Some Gentle People There: Johnson’s Sophomore Effort Recalls Place of Fear
Here’s an arresting point of intrigue into the miasma of historical reexaminations of the AIDS onslaught—the fear and trepidation associated with the initial development of the test used to detect infection. Would the government use it to quarantine, as a way to cordon off the diseased before they could spread the virus among others? Would it be information employers could get a hold of? The endless anxieties that resulted from something as simple as confirmation were boundless, and so, Chris Mason Johnson’s sophomore film, Test, manages to gain a unique perspective in this examination of knowing one’s status and the implementation of safe sex. Cineastes may compare its anxious final act to Agnes Varda’s New Wave classic, Cleo From 5 to 7, though Johnson’s film doesn’t quite grapple with its protagonist’s situation as compellingly as that reference merits. Exploring age old issues in the insistently self-loathing environment of modern gay life that aren’t just unique to the harsh histories of the mid 1980s, Johnson’s film may not be as powerful as it has the potential to be, especially considering this receives a theatrical release so soon after Ryan Murphy’s The Normal Heart debuts on HBO, but one can’t deny it a certain respect for its examination of a less sensational aspect of a horrendous plague.
It is 1985 San Francisco, and Frankie (Scott Marlowe) is an understudy in a modern dance company. As the world around them is still on high, paranoid alert on how exactly the transmission of AIDS occurs, even those yet uninfected are treated with great suspicion, including Todd (Matthew Risch), a handsome playboy in the dance troupe that seems to be the reluctant object of Frankie’s affection. While every blemish tends to be a potential scare as a developing Sarcoma lesion, it’s announced that a recent test has been developed that can determine one’s status, though this seems to cause more trepidation than relief within the community. Meanwhile, condoms finally begin seeping into culture as an archaic necessity, viewed as a straightjacketing into a monogamous mind frame. While Todd and Frankie finally begin a casual flirtation once Frankie graduates from understudy status, a health scare from recent sex partner, Kris (Kristoffer Cusick) demands that Frankie determine his own status, and suffer through the interminable two week waiting period that follows.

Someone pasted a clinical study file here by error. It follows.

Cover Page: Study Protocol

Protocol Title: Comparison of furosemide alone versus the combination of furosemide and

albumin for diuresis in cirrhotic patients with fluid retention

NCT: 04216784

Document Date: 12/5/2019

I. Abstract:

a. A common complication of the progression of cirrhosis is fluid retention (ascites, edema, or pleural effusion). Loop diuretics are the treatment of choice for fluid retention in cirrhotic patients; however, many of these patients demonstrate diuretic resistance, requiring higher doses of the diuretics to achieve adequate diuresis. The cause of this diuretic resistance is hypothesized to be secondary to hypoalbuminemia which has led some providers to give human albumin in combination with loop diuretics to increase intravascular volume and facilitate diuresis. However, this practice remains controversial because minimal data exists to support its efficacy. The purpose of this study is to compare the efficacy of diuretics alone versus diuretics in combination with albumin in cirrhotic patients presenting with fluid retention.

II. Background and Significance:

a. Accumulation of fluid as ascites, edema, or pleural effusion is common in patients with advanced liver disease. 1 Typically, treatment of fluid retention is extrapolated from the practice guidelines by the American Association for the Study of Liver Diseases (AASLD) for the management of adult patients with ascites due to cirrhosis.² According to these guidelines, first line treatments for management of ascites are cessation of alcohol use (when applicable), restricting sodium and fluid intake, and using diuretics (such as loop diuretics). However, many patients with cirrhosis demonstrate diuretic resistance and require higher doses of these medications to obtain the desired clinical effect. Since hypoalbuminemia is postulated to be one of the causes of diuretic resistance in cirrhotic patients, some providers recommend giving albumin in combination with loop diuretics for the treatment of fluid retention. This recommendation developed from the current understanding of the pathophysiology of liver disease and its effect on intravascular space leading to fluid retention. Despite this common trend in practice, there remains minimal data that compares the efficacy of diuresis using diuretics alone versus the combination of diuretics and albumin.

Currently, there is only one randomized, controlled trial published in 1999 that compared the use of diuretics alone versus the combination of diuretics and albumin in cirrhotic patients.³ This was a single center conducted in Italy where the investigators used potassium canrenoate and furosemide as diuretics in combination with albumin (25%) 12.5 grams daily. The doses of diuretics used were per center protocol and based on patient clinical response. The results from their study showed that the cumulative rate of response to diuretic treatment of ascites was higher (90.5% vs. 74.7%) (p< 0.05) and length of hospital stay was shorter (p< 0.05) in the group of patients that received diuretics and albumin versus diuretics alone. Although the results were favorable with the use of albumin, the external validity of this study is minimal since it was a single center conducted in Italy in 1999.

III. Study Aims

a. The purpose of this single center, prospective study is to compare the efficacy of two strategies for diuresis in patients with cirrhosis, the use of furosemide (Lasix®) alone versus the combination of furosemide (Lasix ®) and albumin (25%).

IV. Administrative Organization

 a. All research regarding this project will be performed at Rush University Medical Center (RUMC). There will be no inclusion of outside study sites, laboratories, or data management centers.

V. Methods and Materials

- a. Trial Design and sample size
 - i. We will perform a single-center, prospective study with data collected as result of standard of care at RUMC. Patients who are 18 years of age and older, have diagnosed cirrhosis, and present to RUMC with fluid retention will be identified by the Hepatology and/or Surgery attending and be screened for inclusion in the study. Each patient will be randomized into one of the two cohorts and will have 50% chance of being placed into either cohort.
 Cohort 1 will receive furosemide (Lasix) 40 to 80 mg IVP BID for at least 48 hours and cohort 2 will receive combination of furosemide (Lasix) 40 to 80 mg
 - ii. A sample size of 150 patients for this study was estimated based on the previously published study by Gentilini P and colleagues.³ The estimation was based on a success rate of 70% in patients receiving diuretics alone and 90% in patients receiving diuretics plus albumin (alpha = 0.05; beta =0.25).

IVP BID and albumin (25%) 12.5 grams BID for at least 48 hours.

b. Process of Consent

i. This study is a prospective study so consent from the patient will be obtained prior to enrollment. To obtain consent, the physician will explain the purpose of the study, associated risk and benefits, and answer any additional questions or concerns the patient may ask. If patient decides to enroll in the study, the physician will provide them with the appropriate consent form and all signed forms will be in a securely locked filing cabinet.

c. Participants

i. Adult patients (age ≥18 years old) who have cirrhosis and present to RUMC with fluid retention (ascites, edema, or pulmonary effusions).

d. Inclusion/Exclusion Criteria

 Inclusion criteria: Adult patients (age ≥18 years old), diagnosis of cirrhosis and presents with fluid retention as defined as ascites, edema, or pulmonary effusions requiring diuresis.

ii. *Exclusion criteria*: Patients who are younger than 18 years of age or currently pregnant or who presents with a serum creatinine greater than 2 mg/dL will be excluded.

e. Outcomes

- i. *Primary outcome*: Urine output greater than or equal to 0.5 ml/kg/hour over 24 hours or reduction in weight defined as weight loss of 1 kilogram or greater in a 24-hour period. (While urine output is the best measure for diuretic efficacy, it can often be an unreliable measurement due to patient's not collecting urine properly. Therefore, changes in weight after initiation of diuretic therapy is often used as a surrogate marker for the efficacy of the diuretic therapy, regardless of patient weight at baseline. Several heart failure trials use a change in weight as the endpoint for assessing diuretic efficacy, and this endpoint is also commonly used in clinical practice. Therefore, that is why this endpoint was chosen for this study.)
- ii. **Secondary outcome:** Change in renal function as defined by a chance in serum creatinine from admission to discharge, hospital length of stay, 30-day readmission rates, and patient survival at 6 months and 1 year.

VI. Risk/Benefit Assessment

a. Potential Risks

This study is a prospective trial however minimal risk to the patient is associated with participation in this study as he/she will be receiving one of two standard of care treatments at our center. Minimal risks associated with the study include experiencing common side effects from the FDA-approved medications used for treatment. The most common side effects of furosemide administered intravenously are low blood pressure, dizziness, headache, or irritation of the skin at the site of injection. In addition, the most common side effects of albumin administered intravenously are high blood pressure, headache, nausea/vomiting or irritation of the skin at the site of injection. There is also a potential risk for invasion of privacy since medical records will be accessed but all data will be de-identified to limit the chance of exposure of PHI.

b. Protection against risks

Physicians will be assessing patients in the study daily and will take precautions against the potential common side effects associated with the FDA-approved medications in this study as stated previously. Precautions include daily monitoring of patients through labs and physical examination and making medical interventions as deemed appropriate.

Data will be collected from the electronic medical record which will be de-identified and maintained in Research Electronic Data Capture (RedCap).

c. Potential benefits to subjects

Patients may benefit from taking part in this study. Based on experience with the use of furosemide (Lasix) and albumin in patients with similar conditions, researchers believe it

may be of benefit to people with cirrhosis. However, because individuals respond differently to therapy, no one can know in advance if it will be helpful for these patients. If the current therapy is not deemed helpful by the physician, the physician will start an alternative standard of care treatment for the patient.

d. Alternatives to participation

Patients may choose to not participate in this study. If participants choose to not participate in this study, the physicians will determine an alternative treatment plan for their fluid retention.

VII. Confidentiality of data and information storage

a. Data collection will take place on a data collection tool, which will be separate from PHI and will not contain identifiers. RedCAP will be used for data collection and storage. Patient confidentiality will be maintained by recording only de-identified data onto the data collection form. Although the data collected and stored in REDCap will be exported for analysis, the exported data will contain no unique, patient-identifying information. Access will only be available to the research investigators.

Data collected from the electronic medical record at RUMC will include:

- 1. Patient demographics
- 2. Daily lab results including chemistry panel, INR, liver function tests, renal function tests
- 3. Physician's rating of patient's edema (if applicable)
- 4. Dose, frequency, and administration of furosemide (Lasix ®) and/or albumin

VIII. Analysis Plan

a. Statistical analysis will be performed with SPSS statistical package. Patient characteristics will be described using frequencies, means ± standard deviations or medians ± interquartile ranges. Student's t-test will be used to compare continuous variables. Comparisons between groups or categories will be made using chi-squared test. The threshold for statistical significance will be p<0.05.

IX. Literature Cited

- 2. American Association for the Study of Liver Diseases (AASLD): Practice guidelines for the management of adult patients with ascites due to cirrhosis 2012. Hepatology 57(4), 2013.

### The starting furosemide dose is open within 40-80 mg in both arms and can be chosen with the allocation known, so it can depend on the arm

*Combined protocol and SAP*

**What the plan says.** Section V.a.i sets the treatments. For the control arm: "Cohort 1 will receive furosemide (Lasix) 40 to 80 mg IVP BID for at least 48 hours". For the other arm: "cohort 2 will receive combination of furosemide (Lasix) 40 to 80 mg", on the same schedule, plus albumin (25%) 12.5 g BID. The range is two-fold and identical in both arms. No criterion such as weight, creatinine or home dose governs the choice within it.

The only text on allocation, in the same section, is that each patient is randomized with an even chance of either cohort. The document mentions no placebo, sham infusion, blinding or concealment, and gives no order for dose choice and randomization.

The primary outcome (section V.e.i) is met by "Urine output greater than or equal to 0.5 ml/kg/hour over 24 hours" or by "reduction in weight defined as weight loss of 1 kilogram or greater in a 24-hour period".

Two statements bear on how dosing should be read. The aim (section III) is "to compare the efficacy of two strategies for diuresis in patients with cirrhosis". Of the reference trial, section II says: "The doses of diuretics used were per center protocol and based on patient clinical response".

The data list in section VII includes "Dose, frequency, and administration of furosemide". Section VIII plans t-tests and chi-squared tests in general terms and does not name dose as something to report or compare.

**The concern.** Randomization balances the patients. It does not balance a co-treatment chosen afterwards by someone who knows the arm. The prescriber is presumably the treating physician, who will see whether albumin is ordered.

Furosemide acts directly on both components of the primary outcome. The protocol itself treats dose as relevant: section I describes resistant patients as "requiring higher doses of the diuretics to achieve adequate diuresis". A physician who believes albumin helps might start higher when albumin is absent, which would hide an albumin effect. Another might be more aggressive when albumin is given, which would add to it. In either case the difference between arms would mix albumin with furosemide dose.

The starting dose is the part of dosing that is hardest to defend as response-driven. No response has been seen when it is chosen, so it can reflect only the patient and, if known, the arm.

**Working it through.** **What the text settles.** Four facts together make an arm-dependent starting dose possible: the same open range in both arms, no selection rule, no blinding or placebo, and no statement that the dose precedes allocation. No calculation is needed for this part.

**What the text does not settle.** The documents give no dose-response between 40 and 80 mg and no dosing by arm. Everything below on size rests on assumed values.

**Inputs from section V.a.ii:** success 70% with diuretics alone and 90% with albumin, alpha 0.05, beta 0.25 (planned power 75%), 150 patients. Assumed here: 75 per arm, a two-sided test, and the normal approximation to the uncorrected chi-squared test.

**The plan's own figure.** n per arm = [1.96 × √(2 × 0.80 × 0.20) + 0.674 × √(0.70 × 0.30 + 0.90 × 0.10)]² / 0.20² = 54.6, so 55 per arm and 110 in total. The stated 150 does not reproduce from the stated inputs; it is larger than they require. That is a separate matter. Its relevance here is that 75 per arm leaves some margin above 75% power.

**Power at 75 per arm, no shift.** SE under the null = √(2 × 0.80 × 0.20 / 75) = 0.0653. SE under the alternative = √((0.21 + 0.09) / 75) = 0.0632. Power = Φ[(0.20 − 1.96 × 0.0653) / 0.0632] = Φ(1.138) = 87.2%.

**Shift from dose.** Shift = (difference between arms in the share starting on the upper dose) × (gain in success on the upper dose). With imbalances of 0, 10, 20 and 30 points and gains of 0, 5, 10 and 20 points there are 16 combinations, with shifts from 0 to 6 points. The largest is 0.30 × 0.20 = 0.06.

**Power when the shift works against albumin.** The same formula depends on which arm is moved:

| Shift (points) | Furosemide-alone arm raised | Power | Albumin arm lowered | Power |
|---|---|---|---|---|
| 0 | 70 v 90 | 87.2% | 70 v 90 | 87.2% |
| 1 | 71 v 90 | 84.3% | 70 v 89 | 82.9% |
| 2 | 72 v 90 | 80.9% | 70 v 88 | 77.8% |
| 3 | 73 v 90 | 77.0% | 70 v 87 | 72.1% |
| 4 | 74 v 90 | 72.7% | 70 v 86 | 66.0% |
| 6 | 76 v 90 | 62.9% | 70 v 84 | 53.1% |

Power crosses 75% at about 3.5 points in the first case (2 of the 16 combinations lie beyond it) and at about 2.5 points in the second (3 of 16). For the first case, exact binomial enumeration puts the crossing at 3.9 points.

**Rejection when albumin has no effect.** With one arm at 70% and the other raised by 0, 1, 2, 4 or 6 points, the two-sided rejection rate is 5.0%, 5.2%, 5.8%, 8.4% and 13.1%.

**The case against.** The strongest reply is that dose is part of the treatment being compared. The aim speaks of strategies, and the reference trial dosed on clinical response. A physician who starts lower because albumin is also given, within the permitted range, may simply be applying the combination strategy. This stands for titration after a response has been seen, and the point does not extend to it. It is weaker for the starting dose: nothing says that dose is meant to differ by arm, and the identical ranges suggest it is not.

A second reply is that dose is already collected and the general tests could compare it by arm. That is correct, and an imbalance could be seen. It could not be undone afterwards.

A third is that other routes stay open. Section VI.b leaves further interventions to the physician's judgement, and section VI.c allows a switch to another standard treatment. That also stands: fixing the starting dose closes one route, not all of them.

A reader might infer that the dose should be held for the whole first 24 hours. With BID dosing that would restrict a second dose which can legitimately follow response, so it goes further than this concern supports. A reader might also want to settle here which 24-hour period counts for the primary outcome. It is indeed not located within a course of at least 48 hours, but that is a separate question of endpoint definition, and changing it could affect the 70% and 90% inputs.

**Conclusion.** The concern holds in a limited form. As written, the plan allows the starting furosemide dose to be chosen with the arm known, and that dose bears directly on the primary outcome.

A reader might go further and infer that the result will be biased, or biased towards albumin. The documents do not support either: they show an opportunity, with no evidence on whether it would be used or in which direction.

Oh, Rock Hudson. He seems the shorthand prerequisite of every 80s set AIDS narrative, the harbinger of things to come (at least for those outside of the gay community at the time) in a multitude of examples, especially in high profile fodder like The Dallas Buyers Club (2013). Snippets of the great soundtrack assembled by Johnson feels more inspired than much of Frankie’s narrative, including timeless tracks from Bronski Beat and the Cocteau Twins. The inclusion of Klaus Nomi, one of several artists Frankie listens to when disappearing into his own head, is a melancholy touch, considering that by 1985 the great artist had already been dead nearly two years, passing away alone in a hospital, abandoned by most of his friends and loved ones.
While Marlowe proves to be a mostly watchable screen presence, with his more vibrant scenes happening to be those where he’s participating in the dance troupe, his story feels a bit underwhelming. By the time we get to the emotional anxiety of waiting for his test results, it feels a bit too little too late. There’s an affable chemistry between him and co-star Risch, but the supporting player proves to be the more engaging screen presence. Filmed uniformly and rather blandly, perhaps due to the ramifications of fitting its period, Test isn’t nearly as powerful as one would perhaps hope it to be.